Ten parents are arrested every week on suspicion of leaving one or more of their children at home alone, new figures suggest.
More than 500 mothers and fathers in England and Wales faced criminal investigations for leaving their offspring unsupervised in 2015, figures obtained by the BBC suggest.
Cases involved children aged from six weeks to 15 years old.
The law does not specify an age at which parents can leave children alone, but those who do can be arrested and prosecuted for cruelty and neglect if it places them at risk.
High-profile cases range from parents arrested after leaving children for a few minutes to a mother who was given a suspended sentence after she left her children at home while she flew to Australia for several weeks.
Greater clarity needed
So how should parents interpret the law to work out what is legal and what might land them with a fine or a prison sentence?
The government refers parents to NSPCC guidance, which says deciding when to leave children home alone is a “tricky decision” with no “hard and fast rules” because every child is different.
It interprets the law as saying parents “shouldn’t leave a child alone if they’ll be at risk”, and advises parents to use their judgement.
“It’s safe to say babies, toddlers and young children should never be left alone, even if it’s just while you pop down the road,” the guidance says.
It also suggests children under 12 are “rarely mature enough to cope in an emergency and should not be left at home alone for a long period of time”, while under 16s should not be left alone overnight.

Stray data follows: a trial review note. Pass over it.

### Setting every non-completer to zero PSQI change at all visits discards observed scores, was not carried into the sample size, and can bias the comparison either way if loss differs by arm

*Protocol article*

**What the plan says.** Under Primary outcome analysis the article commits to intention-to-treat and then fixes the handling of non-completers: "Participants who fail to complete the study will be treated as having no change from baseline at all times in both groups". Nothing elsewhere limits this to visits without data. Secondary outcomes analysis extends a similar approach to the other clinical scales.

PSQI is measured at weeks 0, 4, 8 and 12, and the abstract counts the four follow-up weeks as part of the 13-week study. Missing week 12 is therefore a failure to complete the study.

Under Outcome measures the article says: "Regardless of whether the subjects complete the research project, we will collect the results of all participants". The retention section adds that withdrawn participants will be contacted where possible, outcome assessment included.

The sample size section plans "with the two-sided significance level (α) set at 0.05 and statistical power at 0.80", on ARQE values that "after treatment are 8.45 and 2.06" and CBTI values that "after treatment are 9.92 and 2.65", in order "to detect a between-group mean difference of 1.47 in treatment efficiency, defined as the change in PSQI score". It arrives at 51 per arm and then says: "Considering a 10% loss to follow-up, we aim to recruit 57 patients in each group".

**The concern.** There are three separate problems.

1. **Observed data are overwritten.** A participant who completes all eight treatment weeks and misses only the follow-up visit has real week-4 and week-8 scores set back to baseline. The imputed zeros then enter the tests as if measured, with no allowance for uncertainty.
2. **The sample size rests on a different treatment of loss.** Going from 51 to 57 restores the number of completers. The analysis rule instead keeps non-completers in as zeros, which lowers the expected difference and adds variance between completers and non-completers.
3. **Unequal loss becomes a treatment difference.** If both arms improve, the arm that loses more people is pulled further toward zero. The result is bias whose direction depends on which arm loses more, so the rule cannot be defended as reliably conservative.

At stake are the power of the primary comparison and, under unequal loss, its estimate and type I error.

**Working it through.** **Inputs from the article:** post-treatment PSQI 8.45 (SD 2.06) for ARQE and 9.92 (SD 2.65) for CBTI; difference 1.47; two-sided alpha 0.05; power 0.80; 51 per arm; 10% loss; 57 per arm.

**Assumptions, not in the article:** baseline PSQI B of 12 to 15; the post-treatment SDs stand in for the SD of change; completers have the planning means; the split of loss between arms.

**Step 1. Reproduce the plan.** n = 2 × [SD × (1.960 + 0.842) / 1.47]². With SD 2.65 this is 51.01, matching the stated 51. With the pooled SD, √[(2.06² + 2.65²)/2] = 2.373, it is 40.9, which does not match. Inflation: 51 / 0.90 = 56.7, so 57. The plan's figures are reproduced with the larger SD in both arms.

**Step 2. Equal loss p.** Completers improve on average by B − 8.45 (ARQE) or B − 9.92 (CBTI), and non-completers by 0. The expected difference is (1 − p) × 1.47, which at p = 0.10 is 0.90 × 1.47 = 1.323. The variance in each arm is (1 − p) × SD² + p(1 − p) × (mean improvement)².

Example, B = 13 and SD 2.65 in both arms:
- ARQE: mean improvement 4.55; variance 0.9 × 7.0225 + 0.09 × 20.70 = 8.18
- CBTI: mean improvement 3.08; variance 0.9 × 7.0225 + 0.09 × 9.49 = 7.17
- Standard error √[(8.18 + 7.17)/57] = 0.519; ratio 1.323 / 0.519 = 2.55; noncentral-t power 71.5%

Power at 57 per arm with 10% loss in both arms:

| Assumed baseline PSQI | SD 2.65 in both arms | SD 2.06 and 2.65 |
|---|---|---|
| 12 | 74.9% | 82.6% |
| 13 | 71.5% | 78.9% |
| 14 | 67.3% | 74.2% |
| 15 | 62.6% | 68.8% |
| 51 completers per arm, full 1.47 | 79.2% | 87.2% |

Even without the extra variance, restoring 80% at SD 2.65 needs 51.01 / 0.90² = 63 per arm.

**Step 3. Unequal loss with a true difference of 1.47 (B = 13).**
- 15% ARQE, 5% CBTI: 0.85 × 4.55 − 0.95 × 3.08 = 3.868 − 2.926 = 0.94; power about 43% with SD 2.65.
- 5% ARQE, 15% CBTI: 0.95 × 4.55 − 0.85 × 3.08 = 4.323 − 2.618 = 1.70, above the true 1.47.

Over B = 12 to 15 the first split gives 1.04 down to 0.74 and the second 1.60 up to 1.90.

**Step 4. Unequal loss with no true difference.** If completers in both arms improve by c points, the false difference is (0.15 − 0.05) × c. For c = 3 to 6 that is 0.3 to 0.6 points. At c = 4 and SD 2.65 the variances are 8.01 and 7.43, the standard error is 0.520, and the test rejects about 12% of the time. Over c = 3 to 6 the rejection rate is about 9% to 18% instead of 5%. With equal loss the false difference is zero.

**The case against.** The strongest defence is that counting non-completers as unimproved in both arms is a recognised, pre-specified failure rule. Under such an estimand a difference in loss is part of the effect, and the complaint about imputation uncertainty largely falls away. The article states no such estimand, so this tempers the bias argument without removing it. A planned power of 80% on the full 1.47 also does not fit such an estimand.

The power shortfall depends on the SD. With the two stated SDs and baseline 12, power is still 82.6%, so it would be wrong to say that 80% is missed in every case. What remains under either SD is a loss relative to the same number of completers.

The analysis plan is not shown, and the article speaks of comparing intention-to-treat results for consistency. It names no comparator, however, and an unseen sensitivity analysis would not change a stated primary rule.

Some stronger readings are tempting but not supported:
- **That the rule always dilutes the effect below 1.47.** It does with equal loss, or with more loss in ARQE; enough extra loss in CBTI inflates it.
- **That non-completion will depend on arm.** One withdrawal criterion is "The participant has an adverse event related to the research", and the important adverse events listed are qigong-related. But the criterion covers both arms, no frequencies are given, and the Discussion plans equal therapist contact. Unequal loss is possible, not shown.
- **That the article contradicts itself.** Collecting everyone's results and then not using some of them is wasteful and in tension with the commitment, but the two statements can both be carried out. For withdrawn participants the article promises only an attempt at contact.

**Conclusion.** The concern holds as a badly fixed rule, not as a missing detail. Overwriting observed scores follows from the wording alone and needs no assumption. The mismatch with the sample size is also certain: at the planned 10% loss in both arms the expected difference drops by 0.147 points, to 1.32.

Former Liberal Democrat MP John Hemming, who has called on the Government to provide clarity over the issue, said that parents find the current guidelines confusing.
“The government claims that the judgment as to whether it is right to leave a child home alone is made by the parents. However, in fact the judgment is made by the police and local council workers.
“Potentially, someone who leaves a baby in a car seat in a petrol station could face prosecution. Similarly, whereas an eight-year old can be sent to go swimming or to the park on their own, they are not allowed to stay at home (alone). There does need to be more clarity on this.
A father who left his two-year-old daughter alone for a few minutes while he went into a shop found himself being arrested and prosecuted.
Tim Haines left Iset in his car while he went into a chemist to buy Calpol in Evesham, Worcestershire.
He said he was in the store no longer than five minutes but when he returned to the car, two police officers were waiting.
He was not allowed to drive home because of a problem with his tyres, so had to carry his daughter home.
Mr Haines said: “Then, about three weeks later there was a knock on the door and there were two policemen there. They said I was being arrested for wilful exposure of a child to risk of harm.”
He was bailed and then charged but refused to accept he was guilty of any crime over the incident in 2004.
He denied the allegations against him but was found guilty at a magistrates’ court and handed an absolute discharge.
Mr Haines, 51, was adamant he could not accept having the offence on his record and lodged an appeal, which was successful.
“The judge said ‘Is that supposed to be a crime?”‘ he said.
It was more than a year before the original ruling was overturned.